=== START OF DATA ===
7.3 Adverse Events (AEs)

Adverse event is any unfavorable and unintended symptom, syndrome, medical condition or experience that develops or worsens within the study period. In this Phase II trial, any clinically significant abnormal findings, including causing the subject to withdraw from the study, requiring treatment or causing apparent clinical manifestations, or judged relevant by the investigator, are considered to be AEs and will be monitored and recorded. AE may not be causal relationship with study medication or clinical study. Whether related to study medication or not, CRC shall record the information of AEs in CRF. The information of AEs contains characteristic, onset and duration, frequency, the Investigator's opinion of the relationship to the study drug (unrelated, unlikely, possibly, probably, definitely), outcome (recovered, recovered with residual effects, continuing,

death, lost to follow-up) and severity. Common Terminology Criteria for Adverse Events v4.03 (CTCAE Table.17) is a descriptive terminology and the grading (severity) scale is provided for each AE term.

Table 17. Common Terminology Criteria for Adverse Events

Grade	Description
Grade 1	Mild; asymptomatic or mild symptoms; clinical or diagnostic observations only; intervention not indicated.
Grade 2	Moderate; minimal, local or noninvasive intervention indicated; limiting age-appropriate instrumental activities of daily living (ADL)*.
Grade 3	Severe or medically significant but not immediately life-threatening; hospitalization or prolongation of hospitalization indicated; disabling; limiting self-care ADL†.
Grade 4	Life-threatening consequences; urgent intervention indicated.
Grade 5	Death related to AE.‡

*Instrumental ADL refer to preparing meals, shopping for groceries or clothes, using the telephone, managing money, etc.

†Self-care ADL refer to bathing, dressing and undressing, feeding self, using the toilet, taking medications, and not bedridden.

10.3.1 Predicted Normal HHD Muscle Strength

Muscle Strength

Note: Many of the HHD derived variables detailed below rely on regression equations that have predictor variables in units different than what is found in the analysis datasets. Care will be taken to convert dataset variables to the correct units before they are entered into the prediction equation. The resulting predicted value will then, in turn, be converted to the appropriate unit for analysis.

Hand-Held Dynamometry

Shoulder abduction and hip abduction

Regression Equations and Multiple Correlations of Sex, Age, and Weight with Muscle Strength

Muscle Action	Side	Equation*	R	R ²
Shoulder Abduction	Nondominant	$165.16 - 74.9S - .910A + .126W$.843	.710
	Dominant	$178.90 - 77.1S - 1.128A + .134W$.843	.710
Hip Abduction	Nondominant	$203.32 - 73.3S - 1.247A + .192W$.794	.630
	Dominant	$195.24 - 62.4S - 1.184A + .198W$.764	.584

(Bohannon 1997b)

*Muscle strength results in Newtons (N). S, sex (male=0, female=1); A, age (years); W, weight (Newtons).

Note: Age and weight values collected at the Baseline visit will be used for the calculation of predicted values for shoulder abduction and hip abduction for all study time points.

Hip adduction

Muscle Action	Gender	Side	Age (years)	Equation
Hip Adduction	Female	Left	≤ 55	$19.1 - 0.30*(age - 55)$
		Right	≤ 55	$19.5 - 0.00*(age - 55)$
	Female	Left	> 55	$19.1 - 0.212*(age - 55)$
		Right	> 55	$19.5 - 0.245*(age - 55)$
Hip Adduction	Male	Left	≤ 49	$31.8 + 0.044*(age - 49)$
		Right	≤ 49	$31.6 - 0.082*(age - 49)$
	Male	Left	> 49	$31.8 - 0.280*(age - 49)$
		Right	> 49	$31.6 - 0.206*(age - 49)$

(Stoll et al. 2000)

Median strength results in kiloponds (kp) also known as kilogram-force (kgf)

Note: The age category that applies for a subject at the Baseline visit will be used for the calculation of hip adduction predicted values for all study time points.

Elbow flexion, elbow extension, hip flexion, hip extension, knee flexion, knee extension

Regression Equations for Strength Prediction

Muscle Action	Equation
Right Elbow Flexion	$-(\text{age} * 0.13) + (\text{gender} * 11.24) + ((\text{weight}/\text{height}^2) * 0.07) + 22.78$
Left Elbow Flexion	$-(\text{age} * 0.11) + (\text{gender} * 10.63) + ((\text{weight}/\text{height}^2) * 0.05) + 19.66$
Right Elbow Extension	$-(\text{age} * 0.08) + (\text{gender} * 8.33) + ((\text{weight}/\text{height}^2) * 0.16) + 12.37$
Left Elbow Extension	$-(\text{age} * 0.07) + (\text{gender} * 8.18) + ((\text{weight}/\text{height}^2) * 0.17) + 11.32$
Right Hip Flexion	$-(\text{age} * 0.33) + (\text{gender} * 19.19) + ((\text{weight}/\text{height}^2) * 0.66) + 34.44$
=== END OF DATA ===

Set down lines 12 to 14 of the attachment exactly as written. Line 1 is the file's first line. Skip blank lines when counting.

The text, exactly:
†Self-care ADL refer to bathing, dressing and undressing, feeding self, using the toilet, taking medications, and not bedridden.

10.3.1 Predicted Normal HHD Muscle Strength

Muscle Strength